An aspiring lawyer takes a 12-hour state bar exam to determine his or her suitability for being a lawyer. But a third grader in the Evanston/Skokie District 65 school system is expected to sit for 13 hours to take a state assessment exam. And that’s driving the school boards nuts.
The exam in question is the Partnership for Assessment of Readiness for College and Careers, more commonly known as PARCC. It’s been adopted by the State of Illinois as the primary assessment vehicle for the state’s schools and is mandated to be given to students from the third grade all the way through high school.
At Evanston Township High School, it requires adjusting the school calendar to eliminate five days of instruction time to implement the test, which is good for neither college acceptance nor class placement, according to Peter Bavis, assistant superintendent for curriculum and instruction.
In addition, the school administers the ACT test, which many colleges require for acceptance.
Bavis appeared before the joint meeting of Evanston’s two school boards last week to vent his frustration at having to administer PARCC, which he contends is worthless for both college readiness and placement.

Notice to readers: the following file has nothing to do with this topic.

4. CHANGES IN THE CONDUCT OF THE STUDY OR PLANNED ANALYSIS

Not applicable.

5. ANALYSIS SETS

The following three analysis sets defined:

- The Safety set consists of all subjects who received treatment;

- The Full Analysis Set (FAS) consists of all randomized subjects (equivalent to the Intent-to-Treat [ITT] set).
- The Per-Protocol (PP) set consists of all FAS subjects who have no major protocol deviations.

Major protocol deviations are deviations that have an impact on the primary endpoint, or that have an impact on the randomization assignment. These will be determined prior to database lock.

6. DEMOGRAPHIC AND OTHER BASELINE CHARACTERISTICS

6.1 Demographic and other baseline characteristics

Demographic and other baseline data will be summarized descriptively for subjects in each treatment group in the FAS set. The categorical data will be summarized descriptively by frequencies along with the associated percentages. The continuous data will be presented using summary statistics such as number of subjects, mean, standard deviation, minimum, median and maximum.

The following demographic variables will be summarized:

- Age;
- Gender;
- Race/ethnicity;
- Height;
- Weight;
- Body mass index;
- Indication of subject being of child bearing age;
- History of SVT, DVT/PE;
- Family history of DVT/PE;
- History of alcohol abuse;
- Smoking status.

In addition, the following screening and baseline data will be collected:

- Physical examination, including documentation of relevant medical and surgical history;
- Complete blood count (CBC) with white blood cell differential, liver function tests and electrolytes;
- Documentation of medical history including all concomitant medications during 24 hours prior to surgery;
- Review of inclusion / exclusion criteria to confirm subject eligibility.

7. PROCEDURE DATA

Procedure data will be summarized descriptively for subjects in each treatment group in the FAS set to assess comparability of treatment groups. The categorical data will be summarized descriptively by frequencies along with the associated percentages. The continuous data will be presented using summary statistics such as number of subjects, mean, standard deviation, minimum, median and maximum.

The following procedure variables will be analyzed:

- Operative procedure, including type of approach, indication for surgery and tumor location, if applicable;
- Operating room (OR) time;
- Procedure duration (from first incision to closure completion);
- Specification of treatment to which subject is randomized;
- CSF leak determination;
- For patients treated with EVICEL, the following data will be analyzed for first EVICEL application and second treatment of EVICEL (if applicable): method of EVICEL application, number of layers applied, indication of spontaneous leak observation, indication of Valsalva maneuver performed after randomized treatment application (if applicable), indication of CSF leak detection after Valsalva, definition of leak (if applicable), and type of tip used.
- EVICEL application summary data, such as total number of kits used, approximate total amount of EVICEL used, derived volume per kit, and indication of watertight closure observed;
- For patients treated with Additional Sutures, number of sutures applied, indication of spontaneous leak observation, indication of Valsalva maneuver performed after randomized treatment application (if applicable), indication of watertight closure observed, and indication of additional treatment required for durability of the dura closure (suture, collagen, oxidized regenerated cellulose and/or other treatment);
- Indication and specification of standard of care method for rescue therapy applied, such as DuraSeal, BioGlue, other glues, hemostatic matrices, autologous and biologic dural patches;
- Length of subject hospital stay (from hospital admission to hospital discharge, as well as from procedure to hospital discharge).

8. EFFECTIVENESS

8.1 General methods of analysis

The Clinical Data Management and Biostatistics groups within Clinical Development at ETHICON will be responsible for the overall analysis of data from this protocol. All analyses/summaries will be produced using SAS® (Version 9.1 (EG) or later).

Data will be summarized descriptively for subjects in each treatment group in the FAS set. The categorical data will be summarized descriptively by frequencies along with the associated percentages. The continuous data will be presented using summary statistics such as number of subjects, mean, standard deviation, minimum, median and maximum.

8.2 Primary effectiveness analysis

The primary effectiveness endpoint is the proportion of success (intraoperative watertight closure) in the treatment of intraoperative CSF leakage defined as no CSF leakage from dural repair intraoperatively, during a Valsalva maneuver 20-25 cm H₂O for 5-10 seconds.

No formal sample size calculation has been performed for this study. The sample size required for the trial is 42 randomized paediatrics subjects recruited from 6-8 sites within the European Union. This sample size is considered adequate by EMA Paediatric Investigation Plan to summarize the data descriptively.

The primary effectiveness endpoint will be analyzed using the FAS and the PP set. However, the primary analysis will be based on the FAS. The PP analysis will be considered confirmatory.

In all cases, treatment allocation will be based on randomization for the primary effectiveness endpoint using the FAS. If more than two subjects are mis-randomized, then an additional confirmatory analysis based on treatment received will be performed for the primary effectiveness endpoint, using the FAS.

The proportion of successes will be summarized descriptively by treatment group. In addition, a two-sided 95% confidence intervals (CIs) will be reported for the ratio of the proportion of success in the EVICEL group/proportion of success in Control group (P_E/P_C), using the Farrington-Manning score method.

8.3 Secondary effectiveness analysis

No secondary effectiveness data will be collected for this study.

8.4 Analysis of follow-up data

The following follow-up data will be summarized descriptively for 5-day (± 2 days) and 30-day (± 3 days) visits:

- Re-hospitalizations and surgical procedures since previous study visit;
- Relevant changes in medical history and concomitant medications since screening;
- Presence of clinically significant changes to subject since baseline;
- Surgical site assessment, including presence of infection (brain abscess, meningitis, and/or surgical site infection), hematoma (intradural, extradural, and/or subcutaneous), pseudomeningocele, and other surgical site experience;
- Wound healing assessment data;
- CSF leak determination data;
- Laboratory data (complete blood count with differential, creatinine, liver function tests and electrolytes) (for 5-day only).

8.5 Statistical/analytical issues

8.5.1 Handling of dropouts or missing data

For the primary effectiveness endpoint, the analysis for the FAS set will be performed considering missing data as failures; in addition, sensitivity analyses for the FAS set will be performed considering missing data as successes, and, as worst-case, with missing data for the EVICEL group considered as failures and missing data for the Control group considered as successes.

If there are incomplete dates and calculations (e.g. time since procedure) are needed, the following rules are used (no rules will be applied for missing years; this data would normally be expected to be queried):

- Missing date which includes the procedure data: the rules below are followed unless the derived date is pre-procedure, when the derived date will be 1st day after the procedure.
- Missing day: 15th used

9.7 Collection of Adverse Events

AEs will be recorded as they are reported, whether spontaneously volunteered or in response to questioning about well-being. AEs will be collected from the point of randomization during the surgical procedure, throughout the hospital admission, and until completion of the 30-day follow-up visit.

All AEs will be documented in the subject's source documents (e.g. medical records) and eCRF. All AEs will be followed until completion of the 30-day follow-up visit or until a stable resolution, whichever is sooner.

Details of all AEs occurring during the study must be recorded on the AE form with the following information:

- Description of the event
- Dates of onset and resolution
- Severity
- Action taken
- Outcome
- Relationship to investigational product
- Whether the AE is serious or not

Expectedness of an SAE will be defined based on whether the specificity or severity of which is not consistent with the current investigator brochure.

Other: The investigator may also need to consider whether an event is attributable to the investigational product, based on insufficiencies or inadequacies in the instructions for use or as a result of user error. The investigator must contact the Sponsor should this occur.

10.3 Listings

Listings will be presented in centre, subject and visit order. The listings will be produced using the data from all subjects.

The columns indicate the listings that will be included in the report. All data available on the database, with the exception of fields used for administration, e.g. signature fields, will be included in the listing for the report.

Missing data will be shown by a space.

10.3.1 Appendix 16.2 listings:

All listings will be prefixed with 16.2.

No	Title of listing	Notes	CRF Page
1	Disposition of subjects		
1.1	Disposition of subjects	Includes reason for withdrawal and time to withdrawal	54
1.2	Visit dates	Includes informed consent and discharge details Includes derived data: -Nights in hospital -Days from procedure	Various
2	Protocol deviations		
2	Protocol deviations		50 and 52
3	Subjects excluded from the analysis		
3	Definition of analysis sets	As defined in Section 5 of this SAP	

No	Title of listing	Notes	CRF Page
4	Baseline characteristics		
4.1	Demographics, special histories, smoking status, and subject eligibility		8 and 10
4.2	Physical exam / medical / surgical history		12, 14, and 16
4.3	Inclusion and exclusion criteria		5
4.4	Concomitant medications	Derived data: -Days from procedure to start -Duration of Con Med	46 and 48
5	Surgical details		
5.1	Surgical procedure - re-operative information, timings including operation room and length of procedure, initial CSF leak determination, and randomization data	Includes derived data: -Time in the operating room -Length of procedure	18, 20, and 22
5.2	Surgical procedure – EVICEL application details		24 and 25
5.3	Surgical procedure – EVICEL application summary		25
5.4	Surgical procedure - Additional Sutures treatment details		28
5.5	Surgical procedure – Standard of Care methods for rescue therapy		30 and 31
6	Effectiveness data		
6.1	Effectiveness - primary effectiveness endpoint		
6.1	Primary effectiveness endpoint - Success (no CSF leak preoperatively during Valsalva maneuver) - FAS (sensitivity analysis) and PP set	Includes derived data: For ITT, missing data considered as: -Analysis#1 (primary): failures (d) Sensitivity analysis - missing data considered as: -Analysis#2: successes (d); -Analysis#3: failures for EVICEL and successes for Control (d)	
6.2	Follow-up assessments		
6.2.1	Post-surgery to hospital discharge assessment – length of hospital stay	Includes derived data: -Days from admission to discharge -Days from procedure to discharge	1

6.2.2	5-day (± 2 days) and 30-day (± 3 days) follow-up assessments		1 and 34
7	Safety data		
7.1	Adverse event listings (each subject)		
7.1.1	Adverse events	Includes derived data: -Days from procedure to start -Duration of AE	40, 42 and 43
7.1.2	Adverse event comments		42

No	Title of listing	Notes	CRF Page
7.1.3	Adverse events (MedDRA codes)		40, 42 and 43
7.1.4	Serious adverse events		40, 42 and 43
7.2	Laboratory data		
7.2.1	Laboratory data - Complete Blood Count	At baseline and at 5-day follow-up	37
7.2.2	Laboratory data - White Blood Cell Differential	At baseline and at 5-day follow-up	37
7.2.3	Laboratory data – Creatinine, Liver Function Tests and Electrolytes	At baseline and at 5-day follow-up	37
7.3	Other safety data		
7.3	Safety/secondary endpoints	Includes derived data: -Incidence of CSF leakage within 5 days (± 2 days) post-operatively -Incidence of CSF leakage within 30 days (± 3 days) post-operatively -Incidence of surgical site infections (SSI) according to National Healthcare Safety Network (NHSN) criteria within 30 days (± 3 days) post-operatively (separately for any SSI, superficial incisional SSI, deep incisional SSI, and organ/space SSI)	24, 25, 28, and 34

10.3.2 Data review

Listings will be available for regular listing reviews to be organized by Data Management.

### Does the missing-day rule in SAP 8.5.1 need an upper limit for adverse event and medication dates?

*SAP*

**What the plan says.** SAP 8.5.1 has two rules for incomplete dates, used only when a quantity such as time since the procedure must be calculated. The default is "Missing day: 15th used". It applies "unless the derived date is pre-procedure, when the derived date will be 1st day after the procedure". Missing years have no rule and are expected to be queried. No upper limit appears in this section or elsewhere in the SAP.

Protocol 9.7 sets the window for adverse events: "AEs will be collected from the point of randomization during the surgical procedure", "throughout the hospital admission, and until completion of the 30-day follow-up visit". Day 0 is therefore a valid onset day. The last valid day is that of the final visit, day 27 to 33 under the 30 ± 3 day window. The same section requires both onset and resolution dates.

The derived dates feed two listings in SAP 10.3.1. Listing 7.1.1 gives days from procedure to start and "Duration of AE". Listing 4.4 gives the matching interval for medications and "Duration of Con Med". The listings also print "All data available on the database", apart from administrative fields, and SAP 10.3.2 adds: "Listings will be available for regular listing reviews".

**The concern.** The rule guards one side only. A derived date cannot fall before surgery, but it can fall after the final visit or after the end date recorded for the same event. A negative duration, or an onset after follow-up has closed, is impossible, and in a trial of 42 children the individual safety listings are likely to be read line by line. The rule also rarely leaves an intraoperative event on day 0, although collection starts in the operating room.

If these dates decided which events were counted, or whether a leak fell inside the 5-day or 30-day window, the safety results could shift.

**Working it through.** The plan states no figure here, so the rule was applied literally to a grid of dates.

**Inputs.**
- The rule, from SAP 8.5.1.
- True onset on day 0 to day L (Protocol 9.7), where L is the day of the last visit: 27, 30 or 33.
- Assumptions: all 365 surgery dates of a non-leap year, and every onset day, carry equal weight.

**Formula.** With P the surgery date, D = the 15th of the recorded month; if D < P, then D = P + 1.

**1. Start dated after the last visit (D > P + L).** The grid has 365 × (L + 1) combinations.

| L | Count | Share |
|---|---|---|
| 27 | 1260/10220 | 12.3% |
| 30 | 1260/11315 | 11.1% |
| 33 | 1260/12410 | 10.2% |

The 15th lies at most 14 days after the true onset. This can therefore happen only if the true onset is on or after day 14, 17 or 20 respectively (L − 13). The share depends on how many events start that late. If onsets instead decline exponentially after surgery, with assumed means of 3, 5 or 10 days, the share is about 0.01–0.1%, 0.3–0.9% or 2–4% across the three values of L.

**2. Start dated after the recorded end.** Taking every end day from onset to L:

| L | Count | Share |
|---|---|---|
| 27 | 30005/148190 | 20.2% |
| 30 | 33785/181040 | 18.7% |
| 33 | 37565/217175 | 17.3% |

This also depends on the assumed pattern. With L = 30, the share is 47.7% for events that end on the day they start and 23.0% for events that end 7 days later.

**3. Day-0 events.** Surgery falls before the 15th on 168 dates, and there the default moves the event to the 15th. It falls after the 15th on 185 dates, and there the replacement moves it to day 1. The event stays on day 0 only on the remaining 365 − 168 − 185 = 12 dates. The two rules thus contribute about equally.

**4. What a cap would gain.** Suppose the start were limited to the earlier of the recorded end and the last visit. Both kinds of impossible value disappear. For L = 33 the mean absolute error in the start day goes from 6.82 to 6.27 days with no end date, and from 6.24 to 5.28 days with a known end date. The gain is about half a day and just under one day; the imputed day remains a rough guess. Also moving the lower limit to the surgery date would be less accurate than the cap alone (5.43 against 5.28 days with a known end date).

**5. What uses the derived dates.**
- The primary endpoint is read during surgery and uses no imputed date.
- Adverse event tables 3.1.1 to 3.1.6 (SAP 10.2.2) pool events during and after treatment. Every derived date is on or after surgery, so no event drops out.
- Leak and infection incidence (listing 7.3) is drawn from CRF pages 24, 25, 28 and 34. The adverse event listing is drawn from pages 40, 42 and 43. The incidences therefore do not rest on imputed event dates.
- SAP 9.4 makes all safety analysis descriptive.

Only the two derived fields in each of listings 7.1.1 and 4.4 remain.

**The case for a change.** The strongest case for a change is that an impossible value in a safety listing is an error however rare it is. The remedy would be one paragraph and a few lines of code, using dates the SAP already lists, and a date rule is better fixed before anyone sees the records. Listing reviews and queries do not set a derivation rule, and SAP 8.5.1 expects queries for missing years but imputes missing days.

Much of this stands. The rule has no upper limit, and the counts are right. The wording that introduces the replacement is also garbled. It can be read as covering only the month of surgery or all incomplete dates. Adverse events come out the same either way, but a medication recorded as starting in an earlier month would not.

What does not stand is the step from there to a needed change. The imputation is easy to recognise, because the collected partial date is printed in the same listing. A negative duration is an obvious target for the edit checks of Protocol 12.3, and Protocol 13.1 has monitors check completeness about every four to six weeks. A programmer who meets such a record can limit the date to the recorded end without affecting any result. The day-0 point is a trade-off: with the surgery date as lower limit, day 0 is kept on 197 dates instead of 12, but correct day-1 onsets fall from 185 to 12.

“It’s incredibly disruptive to instruction,” he declared.
While he garnered a fair amount of sympathy from members of both the Evanston/Skokie District 65 board and the ETHS District 202 board, members were in a quandary about what to do about it, short of calling for a legislative remedy.
After all, a year ago there were some 23 states committed to administering the test, but one by one, they have pulled out until now only 11 states are administering PARCC, according to Bavis.
“We have been told that the state is bound by federal regulations,” Bavis said, “but this does not explain how other states were able to opt out of PARCC. This issue deserves more than a bureaucratic shrug of the shoulders.”
There was a suggestion that if enough pressure is exerted upon state legislators, they might possibly delay implementation for a year or so while they consider less disrupting alternatives.